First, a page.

Skip to main content Skip to site footer
Club News

Coppinger discusses his struggles as Rovers help kick off the conversation about mental health

6 February 2020

Sponsored by

James Coppinger says he credits seeking help at the right time with making a big difference in his life as Rovers unite with football clubs across the country to kick off the biggest conversation about mental health.

Coppinger has spoken openly about his time working with behaviourist Terry Gormley early on in his career, and with the FA’s Heads Up campaign taking place this weekend, the midfielder says having the right support network around you is key.

“I didn’t know what to do, but when I met Terry Gormley and seeked help, that made such a huge difference in my life, he became a part of my support network and helped me to deal with a lot,” he said.

“I just think that we have to keep going with it, for me, it’s just about making people aware of the understanding of how the mind works, how to deal with things, it’s not a quick fix, I’ve been doing it since I met Terry and I keep doing that on a regular basis.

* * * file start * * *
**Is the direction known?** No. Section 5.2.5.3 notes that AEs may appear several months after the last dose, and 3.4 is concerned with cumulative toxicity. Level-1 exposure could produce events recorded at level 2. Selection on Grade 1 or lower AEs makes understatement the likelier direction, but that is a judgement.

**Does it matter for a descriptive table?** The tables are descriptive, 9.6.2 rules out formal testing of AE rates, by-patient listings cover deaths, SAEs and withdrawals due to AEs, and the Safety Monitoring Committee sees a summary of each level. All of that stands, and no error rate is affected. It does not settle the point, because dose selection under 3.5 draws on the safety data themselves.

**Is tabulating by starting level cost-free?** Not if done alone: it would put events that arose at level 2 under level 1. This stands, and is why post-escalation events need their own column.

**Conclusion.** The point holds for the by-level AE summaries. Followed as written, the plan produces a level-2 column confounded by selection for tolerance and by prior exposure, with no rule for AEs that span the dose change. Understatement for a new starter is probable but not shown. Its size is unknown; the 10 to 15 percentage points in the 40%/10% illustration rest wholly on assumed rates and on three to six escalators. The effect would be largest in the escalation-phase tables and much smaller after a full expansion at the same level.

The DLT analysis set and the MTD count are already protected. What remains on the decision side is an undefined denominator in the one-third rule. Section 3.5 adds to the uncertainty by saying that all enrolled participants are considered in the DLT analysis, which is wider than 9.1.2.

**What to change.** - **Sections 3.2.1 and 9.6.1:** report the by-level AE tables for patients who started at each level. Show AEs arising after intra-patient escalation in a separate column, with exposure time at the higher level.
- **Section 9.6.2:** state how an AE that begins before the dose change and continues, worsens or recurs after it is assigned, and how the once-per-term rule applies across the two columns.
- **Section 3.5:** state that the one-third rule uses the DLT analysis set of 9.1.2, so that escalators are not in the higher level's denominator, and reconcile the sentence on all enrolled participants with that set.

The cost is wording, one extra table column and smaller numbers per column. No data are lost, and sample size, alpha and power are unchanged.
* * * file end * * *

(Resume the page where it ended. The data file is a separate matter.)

“My coping mechanisms have got so much better that I can deal with it, as you get older you have that experience where you can learn to deal with it, everyone has to start somewhere, for me, it’s just simply understanding, and the more awareness there it, the easier it is.”

With Gormley, Coppinger has now started up Pro Mindset, working with players to help their own mental health and improve their outlook within the game, and the Rovers’ No.26 is pleased to see there are more opportunities for people to speak out about their own mental well-being.

“I think it’s huge, I’ve spoken about it in the past and how much of a big part of my life in terms of speaking out and seeking help, I know how much of a difference it can make when you do talk about it,” he added.

“No-one feels that it’s just them that’s going through it, I believe everyone goes through something in their life, whether it’s when they’re young, in their 20’s, 30’s, 40’s, 50’s, as soon as it happens there’s someone there to support them.

“It’s been amazing over the past five to 10 years how much it actually has improved, people do want to talk about it, they are coming out and speaking out about it, people feel so much better that they’re not alone.”

DRFC_SM_Billboard_1140x433.jpg


Advertisement block